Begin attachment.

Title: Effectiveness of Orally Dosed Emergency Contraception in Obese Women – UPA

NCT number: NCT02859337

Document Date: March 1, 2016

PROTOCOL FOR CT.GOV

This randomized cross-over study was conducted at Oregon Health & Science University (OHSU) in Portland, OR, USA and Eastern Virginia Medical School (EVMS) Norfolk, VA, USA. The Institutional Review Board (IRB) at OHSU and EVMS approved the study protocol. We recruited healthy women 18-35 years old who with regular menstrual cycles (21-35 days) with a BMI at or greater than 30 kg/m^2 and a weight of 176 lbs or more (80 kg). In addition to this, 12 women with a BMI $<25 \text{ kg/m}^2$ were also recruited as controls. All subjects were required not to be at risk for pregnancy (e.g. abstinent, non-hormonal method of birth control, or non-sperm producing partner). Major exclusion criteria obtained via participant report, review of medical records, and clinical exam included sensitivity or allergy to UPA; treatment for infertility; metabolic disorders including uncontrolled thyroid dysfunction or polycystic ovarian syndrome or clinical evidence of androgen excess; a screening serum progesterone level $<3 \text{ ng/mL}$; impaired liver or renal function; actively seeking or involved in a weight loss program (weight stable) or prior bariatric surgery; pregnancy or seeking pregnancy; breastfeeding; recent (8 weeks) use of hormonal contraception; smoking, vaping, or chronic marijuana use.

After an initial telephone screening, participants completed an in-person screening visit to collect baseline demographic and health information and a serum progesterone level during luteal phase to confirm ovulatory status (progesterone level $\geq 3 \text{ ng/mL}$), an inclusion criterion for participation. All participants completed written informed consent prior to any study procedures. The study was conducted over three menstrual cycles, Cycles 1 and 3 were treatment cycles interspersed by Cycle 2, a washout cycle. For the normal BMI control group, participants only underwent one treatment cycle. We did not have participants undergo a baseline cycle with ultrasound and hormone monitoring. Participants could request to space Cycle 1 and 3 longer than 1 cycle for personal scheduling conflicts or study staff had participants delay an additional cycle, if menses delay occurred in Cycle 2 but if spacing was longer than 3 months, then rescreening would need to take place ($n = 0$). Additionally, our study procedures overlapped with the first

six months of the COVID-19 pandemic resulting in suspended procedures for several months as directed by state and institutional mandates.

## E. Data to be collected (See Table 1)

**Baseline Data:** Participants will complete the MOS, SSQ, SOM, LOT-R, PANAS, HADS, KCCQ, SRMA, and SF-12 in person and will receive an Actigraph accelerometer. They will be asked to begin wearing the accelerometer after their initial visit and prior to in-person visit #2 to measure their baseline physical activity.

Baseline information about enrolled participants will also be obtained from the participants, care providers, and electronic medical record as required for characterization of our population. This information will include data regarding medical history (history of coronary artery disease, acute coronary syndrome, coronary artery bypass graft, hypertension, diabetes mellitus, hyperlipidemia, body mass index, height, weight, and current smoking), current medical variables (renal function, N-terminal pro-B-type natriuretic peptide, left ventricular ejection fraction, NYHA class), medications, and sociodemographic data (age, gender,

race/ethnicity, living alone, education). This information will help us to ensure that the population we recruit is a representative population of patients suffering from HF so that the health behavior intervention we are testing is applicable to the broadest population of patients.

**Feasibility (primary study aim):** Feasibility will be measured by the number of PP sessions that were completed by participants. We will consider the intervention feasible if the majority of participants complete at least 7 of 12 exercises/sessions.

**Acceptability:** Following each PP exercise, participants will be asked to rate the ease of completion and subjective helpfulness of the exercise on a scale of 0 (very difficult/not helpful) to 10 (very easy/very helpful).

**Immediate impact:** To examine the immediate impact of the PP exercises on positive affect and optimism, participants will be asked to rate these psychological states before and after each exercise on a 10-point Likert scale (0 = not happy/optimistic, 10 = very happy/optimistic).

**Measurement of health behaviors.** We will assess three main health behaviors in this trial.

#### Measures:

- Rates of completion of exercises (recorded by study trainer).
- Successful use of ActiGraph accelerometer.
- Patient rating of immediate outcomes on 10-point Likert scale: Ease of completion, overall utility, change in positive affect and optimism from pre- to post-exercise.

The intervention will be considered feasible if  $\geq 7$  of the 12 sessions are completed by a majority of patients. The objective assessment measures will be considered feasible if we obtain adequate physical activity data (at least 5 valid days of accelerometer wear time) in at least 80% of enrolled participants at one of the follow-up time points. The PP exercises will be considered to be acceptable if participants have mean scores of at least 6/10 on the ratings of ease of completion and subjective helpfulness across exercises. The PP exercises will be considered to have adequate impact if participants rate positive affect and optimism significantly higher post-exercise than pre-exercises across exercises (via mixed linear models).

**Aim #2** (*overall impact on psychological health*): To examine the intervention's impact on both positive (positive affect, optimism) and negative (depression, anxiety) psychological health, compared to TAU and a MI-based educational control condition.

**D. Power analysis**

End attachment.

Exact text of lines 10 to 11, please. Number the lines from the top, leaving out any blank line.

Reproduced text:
Baseline information about enrolled participants will also be obtained from the participants, care providers, and electronic medical record as required for characterization of our population. This information will include data regarding medical history (history of coronary artery disease, acute coronary syndrome, coronary artery bypass graft, hypertension, diabetes mellitus, hyperlipidemia, body mass index, height, weight, and current smoking), current medical variables (renal function, N-terminal pro-B-type natriuretic peptide, left ventricular ejection fraction, NYHA class), medications, and sociodemographic data (age, gender,

race/ethnicity, living alone, education). This information will help us to ensure that the population we recruit is a representative population of patients suffering from HF so that the health behavior intervention we are testing is applicable to the broadest population of patients.